The Department of Foreign Affairs bases the Philippine claim on Scarborough Shoal citing the Island of Palmas Case, where the sovereignty of the island was adjudged in favor of the Netherlands because of effective jurisdiction and control, despite the historic claim of Spain. The Philippines has exercised effective jurisdiction and effective occupation of the shoal since its independence. It also explains that the Exclusive Economic Zone claim on the waters around Scarborough is different from the sovereignty exercised by the Philippines in the shoal.


Delmar T. Taclibon


The Spratly Deal: Facts & Figures, Phil. Star, March 10, 2008

Scarborough Reef: A new Flashpoint in Sino-Philippine Relations? IBRU Boundery and Security Bulletin Summer, 1999.

Colonel Bayly (1896), Diary of Colonel Bayly, 12th Regiment, 1796 – 1830, Naval and Military Press, p108.

Treaty of Peece Between United States and Spain, December 10, 1898, Avalon Project, Avalon Law, Yale University

Treaty Between Spain and the United States of America for Cession of Outlaying Islands of the Philippines, November 7, 1900

United States. Dept. of State; Charles Irving Bevans (1968). Treaties and Other International Agreements of the United States of America, 1776-1949. Dept. of State, U.S. Govt. Print. Off.. pp. 473–476.

1935 Constitution of the Republic of the Philippines, Chan Robles Law Library

Republic Act No. 3046 (as amended by RA 5446) An Act Defining the Baselines of the Territorial Sea of the Philippines, Chan Robles Law Library, June 17, 1961

1987 Philippine Constitution

An Act to Amend Certain Provisions of Republic Act No. 3046 (as amended by RA 5446, To define the Archipelagic Baseline of the Philippines and for Other Purpose, March 10, 2009

Marcos Presidential Decree No. 1599 Establishing An Exclusive Economic Zone and for other Purpose, June 11, 1978

Philippine Baseline Law of 2009 (March 11, 2009

Zhou, Keyuan, 2005, Law of the Sea in East Asia: Issues and Projects, pp62-64, ISBN 978-0-415-35074-7

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Cuyo, Island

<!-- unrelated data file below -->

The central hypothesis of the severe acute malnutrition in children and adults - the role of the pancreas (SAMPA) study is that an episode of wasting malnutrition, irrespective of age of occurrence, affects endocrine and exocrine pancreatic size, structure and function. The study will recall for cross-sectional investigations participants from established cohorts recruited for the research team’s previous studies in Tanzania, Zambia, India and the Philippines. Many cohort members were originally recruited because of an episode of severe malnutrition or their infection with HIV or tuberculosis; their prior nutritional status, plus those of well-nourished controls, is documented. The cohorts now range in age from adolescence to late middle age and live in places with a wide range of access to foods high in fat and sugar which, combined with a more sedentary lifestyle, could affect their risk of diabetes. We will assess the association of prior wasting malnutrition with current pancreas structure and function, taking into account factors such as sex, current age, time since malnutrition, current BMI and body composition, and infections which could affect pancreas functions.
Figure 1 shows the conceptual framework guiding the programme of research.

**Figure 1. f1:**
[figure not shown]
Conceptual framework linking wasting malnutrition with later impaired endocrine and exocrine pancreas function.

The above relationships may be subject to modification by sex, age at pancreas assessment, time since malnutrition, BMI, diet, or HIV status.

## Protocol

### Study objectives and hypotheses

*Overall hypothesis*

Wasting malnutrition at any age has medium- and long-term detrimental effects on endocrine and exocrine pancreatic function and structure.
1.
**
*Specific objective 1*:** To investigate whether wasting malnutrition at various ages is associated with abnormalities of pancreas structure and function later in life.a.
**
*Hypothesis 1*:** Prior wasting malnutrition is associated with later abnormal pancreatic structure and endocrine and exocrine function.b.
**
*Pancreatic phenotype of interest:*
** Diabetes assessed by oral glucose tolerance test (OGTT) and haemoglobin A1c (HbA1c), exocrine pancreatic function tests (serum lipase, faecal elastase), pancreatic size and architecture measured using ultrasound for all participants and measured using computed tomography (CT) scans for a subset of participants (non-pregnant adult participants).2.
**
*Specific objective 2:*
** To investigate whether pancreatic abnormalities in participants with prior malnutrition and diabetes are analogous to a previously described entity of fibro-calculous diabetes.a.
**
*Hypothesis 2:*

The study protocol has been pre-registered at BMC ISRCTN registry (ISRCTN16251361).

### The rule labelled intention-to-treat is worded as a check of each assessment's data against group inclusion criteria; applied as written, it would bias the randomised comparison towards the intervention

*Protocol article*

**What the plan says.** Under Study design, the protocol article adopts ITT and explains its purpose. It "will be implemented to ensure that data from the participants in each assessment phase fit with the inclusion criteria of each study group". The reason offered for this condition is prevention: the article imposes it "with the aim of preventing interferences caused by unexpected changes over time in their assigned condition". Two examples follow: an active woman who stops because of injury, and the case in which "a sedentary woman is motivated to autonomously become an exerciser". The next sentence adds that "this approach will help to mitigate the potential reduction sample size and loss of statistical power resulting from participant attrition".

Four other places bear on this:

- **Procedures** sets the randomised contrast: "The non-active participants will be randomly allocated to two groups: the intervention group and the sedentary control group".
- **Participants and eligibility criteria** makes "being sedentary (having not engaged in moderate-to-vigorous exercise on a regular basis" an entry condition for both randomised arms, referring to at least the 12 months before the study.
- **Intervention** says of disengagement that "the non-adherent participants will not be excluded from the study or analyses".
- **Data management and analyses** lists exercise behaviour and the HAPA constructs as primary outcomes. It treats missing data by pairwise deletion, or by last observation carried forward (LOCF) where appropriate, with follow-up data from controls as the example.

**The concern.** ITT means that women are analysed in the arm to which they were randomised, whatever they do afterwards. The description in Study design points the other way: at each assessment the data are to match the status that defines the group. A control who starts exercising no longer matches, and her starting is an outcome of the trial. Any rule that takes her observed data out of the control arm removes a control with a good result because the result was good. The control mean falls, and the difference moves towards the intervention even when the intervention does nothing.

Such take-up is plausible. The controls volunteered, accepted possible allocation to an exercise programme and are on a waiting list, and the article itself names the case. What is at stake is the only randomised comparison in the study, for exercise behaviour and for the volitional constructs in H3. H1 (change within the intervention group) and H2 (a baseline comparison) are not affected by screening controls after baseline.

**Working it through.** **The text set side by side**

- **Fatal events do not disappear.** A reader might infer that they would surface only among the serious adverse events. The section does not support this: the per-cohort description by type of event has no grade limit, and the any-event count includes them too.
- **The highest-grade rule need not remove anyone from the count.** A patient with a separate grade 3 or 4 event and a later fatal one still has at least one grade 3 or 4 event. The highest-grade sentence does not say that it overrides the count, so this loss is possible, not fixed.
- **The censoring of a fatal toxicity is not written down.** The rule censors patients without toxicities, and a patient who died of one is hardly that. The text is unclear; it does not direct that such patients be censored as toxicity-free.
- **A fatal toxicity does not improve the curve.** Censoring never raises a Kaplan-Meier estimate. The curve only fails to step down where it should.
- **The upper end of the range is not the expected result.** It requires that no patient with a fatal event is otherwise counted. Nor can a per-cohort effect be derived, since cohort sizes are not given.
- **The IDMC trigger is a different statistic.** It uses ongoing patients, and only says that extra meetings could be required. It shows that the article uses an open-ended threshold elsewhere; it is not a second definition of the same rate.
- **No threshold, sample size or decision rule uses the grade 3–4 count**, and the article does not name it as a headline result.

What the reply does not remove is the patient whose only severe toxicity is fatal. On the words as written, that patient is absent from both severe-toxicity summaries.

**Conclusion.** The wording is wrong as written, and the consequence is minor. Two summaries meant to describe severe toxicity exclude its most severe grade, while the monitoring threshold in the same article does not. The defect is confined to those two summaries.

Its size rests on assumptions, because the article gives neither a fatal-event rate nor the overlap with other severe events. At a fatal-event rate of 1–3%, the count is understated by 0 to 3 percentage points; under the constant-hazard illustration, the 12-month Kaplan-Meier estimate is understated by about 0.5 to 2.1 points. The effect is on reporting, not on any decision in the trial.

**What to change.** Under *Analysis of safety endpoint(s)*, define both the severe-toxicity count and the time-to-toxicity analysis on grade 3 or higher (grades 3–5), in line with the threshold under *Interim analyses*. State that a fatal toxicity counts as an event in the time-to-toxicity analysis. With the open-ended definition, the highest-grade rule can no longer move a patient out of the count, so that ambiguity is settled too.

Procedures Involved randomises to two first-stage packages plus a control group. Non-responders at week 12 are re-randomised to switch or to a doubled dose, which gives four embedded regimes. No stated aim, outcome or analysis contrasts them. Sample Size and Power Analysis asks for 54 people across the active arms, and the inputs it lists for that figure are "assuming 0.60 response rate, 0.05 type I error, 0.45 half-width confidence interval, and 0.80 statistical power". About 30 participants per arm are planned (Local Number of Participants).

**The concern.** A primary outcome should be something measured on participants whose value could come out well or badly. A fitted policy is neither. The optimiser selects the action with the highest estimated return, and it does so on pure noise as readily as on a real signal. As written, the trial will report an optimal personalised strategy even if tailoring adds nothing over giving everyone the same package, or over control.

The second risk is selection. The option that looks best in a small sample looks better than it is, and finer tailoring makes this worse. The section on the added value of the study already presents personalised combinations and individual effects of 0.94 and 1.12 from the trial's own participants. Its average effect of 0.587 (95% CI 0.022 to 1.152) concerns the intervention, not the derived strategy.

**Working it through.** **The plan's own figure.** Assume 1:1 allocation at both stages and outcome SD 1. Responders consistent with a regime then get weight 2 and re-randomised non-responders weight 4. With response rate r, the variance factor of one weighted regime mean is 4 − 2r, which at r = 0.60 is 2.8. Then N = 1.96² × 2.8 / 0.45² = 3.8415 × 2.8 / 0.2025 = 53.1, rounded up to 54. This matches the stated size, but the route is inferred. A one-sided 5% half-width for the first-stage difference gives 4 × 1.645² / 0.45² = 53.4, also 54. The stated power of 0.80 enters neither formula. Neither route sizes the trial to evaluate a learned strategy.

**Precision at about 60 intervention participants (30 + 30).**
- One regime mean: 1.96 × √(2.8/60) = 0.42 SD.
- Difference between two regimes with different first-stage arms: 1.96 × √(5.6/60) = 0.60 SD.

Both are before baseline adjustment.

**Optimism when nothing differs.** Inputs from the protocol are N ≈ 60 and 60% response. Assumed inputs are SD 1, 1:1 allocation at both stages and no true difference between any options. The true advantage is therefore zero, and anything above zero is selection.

An hour and 30 minutes by air and 24 hours by sea from Manila, Cuyo is a municipality composed of 17 barangays. With a population of 18,257 people (2000 census). it is one of the unexploited island in the country. Home to a fort, which shelters a church and a convent in its high stone walls, constructed during the Spanish period to protect its population from Moro pirates, Cuyo has one of the most ancient forts in the Philippines. Incidentally, Cuyo become the second capital of Palawan from 1873 to 1903. Access to Cuyo Island : Planes from Manila Airport (Terminal two) toPuerto Princesa or Iloilo. Boat service several times a week from Puerto Princesa and Iloilo to Cuyo Island and back. There are also weekly boat services from Manila to Cuyo Island

for more info. of history of Cuyo Island browse my post here about Cuyo Island Palawan Philippines

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The Philippines is considered by some people to be perhaps the best place for windsurfing and kitesurfing /kiteboarding in the whole of Asia – and Cuyo Island the ultimate choice for those dedicated windsurfers who come to the Philippines since many years. The Capusan beach of Cuyo town is very good for windsurfing – because the deep water near the pier make it possible also during low tide. But for those few who like to combine the excitement of windsurfing and kite surfing with the tranquility of a beautiful beach with untouched nature – the ultimate choice is the Quijano Windsurfing Retreat also known as Anino Windsurfing Retreat at the Quijano beach. The wind blows on shore slightly from the left, permitting long rides inside the bay or going over the reef into the waves. Those who consider themselves mediocre windsurfers find ideal conditions to practice the water start in chest deep crystal clear water in a pristine landscape with green hills and several island in view. Visitors stay in small hotels in Cuyo town or at the “Quijano Windsurfing Retreat” – a place where you want to spend your honey moon.

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Take a bus or rent a van from Caticlan to Iloilo and then by ferry to Cuyo Island.

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There are daily flights from Manila to Puerto Princesa in Palawan and Iloilo on Panay Island. The choice depends on the ferry schedules to Cuyo Island. From Puerto Princesa and from Iloilo, Cuyo can be reached by ferry: 3 times a week from Puerto Princesa to Cuyo / 3 times a week from Iloilo to Cuyo. The same applies for the departure: 3 times from Cuyo island to Puerto Princesa  / 3 times Cuyo to Iloilo [As there can be two ferries on the same day – one from/to Puerto and another from/to Iloilo – you can only arrive or depart maximum during 4 days of a week]